Charities' finances face more scrutiny

Inland Revenue is expected to put ''bogus'' charities under much more scrutiny in 2012, aided by a new database which opens the books on charities' financial records.

The Charities Commission has taken the annual reports of more than 22,600 registered charities and put them into a public database as part of the Government's ''open data'' initiative.

Commission chief executive Trevor Garrett said many businesses operated as a charity, and the key test was how much of their income they gave away.

Charities do not pay tax and before the commission was established, many ''simply weren't known'' because they did not have to file a tax return, he said.

Since 2005, however, charities wanting to retain their tax exemption have had to be registered with the commission and provide an annual report.

Garrett gave one example of a trust which made income of $1.5 million last year but only gave away $50,000.

''Now I'm making no judgements about it, but I suppose I'm making the point that up until we started registering charities, there were a heck of a lot around ... that people didn't know about but which were all claiming tax exemptions.

''And what we are now doing is opening up the information about the sector and making charities transparent.''

He said the commission reported suspected tax avoidance and deregistrations, but it still only had two or three annual reports from many charities.

The database would provide valuable information not only to the IRD but also researchers and interested members of the public.

Last year, the charity sector earned nearly $15 billion, of which about $1b was given by the public and the vast majority provided in some form by the Government.

Revenue Minister Peter Dunne said tax avoidance among charities was part of the IRD's brief ''to focus strongly on areas of possible tax avoidance across all sectors of the economy''.

Craig Elliffe, Professor of Taxation Law and Policy at Auckland University, agreed that prior to 2005, entities could basically declare themselves a charity without scrutiny unless they were audited by the IRD.

''Most taxpayers would seek IRD approval but you didn't have to. There were controversial cases ... where the person in the charity exercised an ability to control and extract a personal benefit.''

The Charities Commission had changed all that with ''commendable transparency'', Prof Elliffe said. But changes to the rules on donations ''are really the big risk''.

Earlier this year, the IRD sounded a warning about dubious donation practices which have emerged since the ceiling on donation tax credits was lifted.

The tax department gave several examples, including one where a person who was owed money by a charity made a ''donation'' which equalled the loan.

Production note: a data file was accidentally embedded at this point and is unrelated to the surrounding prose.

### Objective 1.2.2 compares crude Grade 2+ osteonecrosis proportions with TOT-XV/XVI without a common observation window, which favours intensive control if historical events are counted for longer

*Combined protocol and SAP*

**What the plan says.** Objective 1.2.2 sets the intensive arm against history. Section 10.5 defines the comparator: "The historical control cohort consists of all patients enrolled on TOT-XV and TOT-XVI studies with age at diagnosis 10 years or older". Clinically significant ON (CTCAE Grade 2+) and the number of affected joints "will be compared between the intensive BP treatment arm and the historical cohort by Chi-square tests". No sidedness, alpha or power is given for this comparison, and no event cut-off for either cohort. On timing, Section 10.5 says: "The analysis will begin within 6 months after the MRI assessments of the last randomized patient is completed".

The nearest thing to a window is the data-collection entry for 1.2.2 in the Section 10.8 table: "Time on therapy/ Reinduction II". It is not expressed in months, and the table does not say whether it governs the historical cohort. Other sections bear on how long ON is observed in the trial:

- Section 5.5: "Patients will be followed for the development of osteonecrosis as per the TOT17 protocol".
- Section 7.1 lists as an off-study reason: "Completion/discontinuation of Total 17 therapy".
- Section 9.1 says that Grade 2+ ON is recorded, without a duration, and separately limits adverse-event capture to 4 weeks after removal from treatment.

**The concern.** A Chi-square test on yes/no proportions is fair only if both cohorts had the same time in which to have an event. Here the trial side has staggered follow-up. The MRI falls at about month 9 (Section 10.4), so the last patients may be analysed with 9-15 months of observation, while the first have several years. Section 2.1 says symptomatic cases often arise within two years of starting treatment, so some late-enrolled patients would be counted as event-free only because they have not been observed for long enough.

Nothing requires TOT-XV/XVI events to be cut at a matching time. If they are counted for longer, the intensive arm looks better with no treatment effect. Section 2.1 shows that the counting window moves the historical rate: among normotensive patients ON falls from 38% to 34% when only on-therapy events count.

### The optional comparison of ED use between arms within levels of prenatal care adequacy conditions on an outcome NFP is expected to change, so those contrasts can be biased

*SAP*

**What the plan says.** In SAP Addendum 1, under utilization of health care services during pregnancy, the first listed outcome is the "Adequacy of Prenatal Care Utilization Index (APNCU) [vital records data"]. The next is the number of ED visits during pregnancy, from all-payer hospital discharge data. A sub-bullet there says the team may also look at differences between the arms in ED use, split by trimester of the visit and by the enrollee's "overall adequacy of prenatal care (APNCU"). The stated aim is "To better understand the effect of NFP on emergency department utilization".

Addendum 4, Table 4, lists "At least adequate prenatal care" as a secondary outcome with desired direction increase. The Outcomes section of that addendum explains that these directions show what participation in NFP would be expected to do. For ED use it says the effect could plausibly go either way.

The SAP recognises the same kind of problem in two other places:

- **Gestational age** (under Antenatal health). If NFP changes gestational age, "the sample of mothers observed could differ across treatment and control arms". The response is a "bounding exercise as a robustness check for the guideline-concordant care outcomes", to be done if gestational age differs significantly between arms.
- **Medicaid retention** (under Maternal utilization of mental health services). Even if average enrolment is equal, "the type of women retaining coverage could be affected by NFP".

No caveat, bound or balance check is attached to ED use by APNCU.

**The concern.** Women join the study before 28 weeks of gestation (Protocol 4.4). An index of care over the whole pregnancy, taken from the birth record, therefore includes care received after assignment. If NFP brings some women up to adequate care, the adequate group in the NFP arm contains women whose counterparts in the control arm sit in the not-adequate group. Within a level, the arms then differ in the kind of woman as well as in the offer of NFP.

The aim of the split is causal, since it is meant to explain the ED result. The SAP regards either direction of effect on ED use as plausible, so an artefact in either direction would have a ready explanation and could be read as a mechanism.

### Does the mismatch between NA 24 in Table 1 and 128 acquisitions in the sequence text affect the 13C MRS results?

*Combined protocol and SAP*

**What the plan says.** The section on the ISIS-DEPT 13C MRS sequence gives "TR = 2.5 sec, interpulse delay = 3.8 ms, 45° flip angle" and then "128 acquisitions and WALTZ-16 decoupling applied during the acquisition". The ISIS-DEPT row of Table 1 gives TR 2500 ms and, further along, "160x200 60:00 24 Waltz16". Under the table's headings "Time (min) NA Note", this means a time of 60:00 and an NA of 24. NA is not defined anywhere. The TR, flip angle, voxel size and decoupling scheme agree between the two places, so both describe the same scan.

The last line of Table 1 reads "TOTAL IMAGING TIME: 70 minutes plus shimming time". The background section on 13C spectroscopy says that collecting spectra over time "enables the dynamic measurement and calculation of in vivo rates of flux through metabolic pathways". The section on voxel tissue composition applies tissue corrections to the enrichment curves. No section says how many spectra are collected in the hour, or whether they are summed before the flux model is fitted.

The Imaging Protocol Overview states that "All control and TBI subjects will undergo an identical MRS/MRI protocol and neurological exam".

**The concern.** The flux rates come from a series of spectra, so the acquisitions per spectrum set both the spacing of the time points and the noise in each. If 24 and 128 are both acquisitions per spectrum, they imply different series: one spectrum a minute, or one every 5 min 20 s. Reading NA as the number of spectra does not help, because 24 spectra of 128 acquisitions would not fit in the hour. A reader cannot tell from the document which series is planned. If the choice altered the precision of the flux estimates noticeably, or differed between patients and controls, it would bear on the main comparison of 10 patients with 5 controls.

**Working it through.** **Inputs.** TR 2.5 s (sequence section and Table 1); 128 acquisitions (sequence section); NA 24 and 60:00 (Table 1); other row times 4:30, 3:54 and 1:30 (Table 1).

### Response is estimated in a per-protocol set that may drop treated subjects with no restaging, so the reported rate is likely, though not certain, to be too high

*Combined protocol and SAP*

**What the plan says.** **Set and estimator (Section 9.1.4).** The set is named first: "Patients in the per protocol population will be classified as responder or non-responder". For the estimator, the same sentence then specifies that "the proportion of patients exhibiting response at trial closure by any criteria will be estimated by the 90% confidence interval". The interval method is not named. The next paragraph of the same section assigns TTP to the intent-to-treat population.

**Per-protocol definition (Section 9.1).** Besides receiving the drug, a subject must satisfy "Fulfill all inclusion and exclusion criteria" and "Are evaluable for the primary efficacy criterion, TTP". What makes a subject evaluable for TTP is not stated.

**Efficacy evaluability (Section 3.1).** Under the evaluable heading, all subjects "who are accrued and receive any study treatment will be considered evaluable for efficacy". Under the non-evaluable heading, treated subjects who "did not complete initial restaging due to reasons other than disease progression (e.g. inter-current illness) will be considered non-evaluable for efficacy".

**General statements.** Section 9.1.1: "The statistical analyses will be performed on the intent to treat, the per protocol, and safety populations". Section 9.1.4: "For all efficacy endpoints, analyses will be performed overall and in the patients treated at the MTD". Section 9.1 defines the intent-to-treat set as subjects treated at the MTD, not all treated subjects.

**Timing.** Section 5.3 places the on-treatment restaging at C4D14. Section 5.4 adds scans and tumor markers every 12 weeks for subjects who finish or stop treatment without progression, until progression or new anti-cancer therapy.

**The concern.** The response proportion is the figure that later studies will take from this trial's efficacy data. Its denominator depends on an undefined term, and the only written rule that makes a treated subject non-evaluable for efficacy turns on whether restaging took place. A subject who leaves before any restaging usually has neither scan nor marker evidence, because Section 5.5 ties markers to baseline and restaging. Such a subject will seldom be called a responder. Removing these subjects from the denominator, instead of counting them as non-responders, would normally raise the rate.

This was done on the understanding that the money would be used to repay the debt, and the person then claimed a tax credit.

Cases like these not only risked having the tax credit recovered by IRD, but fines as well, said Prof Elliffe.

''In extreme cases, the IRD considers the arrangements amount to fraud and will consider criminal prosecution. So it is a obvious issue.''

With people able to claim up to a third of their taxable income in donations, the money involved could be considerable, he said.

Trevor Garrett of the Charities Commission agreed.

''If I look at the donations in the past year, there's over a $1 billion in donations. If everyone claims their tax exemptions, that's $300 million in tax exemptions.''

Ernst and Young tax partner Jo Doolan said she had not heard of many cases of tax avoidance by charities, but there had been considerable talk about Australia's recent Budget decision to cancel tax exemptions for charities running businesses.

''The concern was more whether New Zealand would follow suit. Most people predicted that they wouldn't before the election, so it was a question of what might happen afterwards.''


The charity sector was worth a total of $14.9 billion as of September 30 2011, of which:

* $4.9b was from government grants (up $834 million from 2010)

* $1.04b was from donations (up $152m)

* $5.66b was income from service provision (up $778m).

Of the 22,657 charities registered:

* More than 9000 have an income under $20,000

* Only 86 have an income over $20m.



(excludes universities and tertiary institutions)

Gross assets/Gross income

* St John of God Health Care Inc - $899.09m/$1.10b

* The Priory in NZ of the Most Venerable Order of the Hospital of St John of Jerusalem - $297.37m/$209.18m

* Ngai Tahu Charitable Group - $655.09m/$145.77m

* The Salvation Army NZ Group - $438.66m/$138.96m

* Waikato River Clean-up Trust - $113.83m/$113.83m

(source: Charities Commission at December 23)